“I am his Highness’ dog at Kew; Pray tell me, sir, whose dog are you?”
– English Poet, Alexander Pope (1688-1754)
I first heard that line in a Jakob Dylan song. The question stuck!
Who’s dog are you?
It’s harsh but thought-provoking. Few of us dare to completely be who we are. We feel the weight of implicit expectations. We don’t want to let anyone down.
I loved and respected my father. He was the standard by which I measured my actions. His passing lifted an unintended burden.
We often measure ourselves against those we admire; parents, leaders, athletes, or artists. It’s good to have idols. But there’s a price.
I’ve played guitar for fifty years. Still, whenever I learn a new song, I attempt to make it sound like the artist who performs it rather than myself. It’s easy to come up short with that approach!
Some artists are undeniable masters. In the music world, Paul McCartney, Paul Simon, and James Taylor come to mind. However, I am drawn to those who excel radically at being who they are, like Neil Young, Bob Dylan, and Joni Mitchel.
Neil Young has a terrible voice. His guitar technique is nothing to write home about either! But Neil Young has sway. He’s nobody’s dog!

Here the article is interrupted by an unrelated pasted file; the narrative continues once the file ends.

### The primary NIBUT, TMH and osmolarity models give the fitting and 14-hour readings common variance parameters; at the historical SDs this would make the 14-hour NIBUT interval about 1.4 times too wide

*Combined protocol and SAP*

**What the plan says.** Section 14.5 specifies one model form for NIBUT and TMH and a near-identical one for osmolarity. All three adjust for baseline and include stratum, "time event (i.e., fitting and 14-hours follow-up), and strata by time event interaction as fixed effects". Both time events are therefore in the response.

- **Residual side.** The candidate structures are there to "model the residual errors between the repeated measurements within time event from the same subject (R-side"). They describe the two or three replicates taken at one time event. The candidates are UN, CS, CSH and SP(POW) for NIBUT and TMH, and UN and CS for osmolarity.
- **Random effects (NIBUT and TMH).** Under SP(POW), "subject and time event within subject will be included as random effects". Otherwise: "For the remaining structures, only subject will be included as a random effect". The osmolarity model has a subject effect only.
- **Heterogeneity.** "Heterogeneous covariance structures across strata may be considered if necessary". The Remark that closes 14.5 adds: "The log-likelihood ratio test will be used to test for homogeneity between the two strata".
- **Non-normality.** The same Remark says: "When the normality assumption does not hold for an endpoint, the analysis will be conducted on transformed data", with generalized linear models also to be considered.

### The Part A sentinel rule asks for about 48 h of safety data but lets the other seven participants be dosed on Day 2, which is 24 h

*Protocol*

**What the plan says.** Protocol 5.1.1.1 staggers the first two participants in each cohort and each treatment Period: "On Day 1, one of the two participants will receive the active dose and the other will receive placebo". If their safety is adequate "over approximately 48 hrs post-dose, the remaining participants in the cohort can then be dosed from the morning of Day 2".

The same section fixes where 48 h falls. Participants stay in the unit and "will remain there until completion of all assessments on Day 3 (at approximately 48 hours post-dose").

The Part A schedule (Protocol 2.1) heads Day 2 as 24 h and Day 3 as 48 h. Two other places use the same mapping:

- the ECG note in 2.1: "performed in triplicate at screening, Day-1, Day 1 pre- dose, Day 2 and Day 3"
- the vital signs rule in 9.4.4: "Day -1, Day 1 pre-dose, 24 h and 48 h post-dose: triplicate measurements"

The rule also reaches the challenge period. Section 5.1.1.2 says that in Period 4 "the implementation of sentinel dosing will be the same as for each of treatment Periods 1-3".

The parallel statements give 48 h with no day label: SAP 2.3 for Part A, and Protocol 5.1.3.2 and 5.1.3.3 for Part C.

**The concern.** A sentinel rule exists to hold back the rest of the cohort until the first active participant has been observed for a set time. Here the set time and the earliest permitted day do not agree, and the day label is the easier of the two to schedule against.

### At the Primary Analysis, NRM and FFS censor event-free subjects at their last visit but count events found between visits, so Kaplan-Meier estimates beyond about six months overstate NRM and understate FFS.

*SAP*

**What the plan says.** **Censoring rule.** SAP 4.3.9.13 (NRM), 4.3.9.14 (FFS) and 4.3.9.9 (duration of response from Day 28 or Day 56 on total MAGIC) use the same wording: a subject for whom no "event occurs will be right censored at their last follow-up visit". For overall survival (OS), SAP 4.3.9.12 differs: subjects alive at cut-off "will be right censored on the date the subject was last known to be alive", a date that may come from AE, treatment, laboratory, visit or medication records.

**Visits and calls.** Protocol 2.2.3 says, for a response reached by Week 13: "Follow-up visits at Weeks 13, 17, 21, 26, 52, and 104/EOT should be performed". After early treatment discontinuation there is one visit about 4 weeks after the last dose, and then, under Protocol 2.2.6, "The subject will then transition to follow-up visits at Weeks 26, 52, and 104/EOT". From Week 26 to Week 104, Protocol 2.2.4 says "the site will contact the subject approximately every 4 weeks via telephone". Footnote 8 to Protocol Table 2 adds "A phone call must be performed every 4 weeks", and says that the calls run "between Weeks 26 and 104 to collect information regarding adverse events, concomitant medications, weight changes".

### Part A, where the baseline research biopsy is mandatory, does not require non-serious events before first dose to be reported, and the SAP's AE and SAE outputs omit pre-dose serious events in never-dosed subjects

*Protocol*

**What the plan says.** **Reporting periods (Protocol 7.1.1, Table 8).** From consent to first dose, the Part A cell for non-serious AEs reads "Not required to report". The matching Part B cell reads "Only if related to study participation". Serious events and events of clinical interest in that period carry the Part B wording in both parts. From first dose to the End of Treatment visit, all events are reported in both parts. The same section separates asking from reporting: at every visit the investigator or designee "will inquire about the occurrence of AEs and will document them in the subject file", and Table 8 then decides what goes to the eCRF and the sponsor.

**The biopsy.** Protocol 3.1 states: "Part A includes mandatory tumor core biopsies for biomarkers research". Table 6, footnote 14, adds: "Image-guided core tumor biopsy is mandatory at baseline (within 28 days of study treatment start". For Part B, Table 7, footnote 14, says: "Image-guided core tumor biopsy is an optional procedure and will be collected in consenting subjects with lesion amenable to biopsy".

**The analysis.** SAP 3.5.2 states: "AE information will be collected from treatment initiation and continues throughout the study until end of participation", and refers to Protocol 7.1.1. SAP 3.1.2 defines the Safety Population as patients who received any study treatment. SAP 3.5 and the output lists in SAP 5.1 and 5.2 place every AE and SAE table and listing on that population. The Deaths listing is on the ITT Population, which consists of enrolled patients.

Joni Mitchel had polio as a child. Muscle weakness made it difficult for her to form traditional guitar chords. Rather than giving up, Joni simply re-tuned the guitar and invented her own chord shapes. She has a sound all her own. She’s never been anyone’s dog.
Bob Dylan didn’t initially acknowledge winning the Nobel Prize. What others think, including a Nobel Selection committee, is irrelevant to him. Dylan says the only measure for artistic greatness is whether it moves your soul.
George Saunders teaches a popular creative writing course in the MFA program at Syracuse University. Each year over five-hundred students apply for 24 openings. In his latest book, “A Swim In A Pond In the Rain,” he shares the observation that every one of his incoming students is already a gifted writer. He explains his teaching challenge as helping them perfect who they are.
I like that. It takes courage to be who we are!
How would you dance if no one was watching? Why would it matter if anyone was watching?
The answer harkens back to Alexander Pope’s question, posed three-hundred years ago:
Whose dog are you?
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